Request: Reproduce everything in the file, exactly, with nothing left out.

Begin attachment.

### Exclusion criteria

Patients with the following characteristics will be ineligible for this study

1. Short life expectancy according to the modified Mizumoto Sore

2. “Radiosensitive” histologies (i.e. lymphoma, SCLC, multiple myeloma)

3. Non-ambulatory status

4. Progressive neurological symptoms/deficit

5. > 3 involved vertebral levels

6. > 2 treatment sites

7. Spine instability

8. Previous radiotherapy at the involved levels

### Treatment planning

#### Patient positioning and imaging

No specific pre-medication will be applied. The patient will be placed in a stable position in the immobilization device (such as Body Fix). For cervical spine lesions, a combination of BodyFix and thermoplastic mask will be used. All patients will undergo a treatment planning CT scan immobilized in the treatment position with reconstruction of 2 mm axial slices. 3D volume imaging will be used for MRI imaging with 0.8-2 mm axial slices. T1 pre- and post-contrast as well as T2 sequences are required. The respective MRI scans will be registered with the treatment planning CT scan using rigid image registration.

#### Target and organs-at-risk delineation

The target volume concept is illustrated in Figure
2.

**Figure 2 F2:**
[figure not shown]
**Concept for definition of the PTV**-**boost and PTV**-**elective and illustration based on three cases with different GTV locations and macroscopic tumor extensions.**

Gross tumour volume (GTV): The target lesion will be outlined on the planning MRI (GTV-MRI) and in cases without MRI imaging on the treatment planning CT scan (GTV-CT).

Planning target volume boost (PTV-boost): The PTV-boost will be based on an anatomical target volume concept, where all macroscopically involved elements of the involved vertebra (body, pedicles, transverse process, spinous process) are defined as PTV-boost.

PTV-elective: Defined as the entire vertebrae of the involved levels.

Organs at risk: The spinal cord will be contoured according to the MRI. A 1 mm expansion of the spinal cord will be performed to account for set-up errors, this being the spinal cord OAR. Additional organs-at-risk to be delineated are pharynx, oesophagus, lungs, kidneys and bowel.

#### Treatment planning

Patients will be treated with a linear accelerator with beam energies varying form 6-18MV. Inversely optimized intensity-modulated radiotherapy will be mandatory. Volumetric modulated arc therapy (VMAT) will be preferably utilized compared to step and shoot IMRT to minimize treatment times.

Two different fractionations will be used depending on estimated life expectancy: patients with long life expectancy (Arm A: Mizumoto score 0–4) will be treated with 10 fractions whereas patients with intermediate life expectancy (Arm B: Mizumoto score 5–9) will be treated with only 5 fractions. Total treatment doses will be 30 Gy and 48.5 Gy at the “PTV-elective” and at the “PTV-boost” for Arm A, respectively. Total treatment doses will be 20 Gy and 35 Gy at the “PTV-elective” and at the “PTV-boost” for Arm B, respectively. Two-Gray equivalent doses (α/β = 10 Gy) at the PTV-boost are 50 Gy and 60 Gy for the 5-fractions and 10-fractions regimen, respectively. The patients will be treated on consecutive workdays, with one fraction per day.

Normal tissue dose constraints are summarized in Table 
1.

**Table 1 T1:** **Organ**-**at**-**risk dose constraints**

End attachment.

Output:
### Exclusion criteria

Patients with the following characteristics will be ineligible for this study

1. Short life expectancy according to the modified Mizumoto Sore

2. “Radiosensitive” histologies (i.e. lymphoma, SCLC, multiple myeloma)

3. Non-ambulatory status

4. Progressive neurological symptoms/deficit

5. > 3 involved vertebral levels

6. > 2 treatment sites

7. Spine instability

8. Previous radiotherapy at the involved levels

### Treatment planning

#### Patient positioning and imaging

No specific pre-medication will be applied. The patient will be placed in a stable position in the immobilization device (such as Body Fix). For cervical spine lesions, a combination of BodyFix and thermoplastic mask will be used. All patients will undergo a treatment planning CT scan immobilized in the treatment position with reconstruction of 2 mm axial slices. 3D volume imaging will be used for MRI imaging with 0.8-2 mm axial slices. T1 pre- and post-contrast as well as T2 sequences are required. The respective MRI scans will be registered with the treatment planning CT scan using rigid image registration.

#### Target and organs-at-risk delineation

The target volume concept is illustrated in Figure
2.

**Figure 2 F2:**
[figure not shown]
**Concept for definition of the PTV**-**boost and PTV**-**elective and illustration based on three cases with different GTV locations and macroscopic tumor extensions.**

Gross tumour volume (GTV): The target lesion will be outlined on the planning MRI (GTV-MRI) and in cases without MRI imaging on the treatment planning CT scan (GTV-CT).

Planning target volume boost (PTV-boost): The PTV-boost will be based on an anatomical target volume concept, where all macroscopically involved elements of the involved vertebra (body, pedicles, transverse process, spinous process) are defined as PTV-boost.

PTV-elective: Defined as the entire vertebrae of the involved levels.

Organs at risk: The spinal cord will be contoured according to the MRI. A 1 mm expansion of the spinal cord will be performed to account for set-up errors, this being the spinal cord OAR. Additional organs-at-risk to be delineated are pharynx, oesophagus, lungs, kidneys and bowel.

#### Treatment planning

Patients will be treated with a linear accelerator with beam energies varying form 6-18MV. Inversely optimized intensity-modulated radiotherapy will be mandatory. Volumetric modulated arc therapy (VMAT) will be preferably utilized compared to step and shoot IMRT to minimize treatment times.

Two different fractionations will be used depending on estimated life expectancy: patients with long life expectancy (Arm A: Mizumoto score 0–4) will be treated with 10 fractions whereas patients with intermediate life expectancy (Arm B: Mizumoto score 5–9) will be treated with only 5 fractions. Total treatment doses will be 30 Gy and 48.5 Gy at the “PTV-elective” and at the “PTV-boost” for Arm A, respectively. Total treatment doses will be 20 Gy and 35 Gy at the “PTV-elective” and at the “PTV-boost” for Arm B, respectively. Two-Gray equivalent doses (α/β = 10 Gy) at the PTV-boost are 50 Gy and 60 Gy for the 5-fractions and 10-fractions regimen, respectively. The patients will be treated on consecutive workdays, with one fraction per day.

Normal tissue dose constraints are summarized in Table 
1.

**Table 1 T1:** **Organ**-**at**-**risk dose constraints**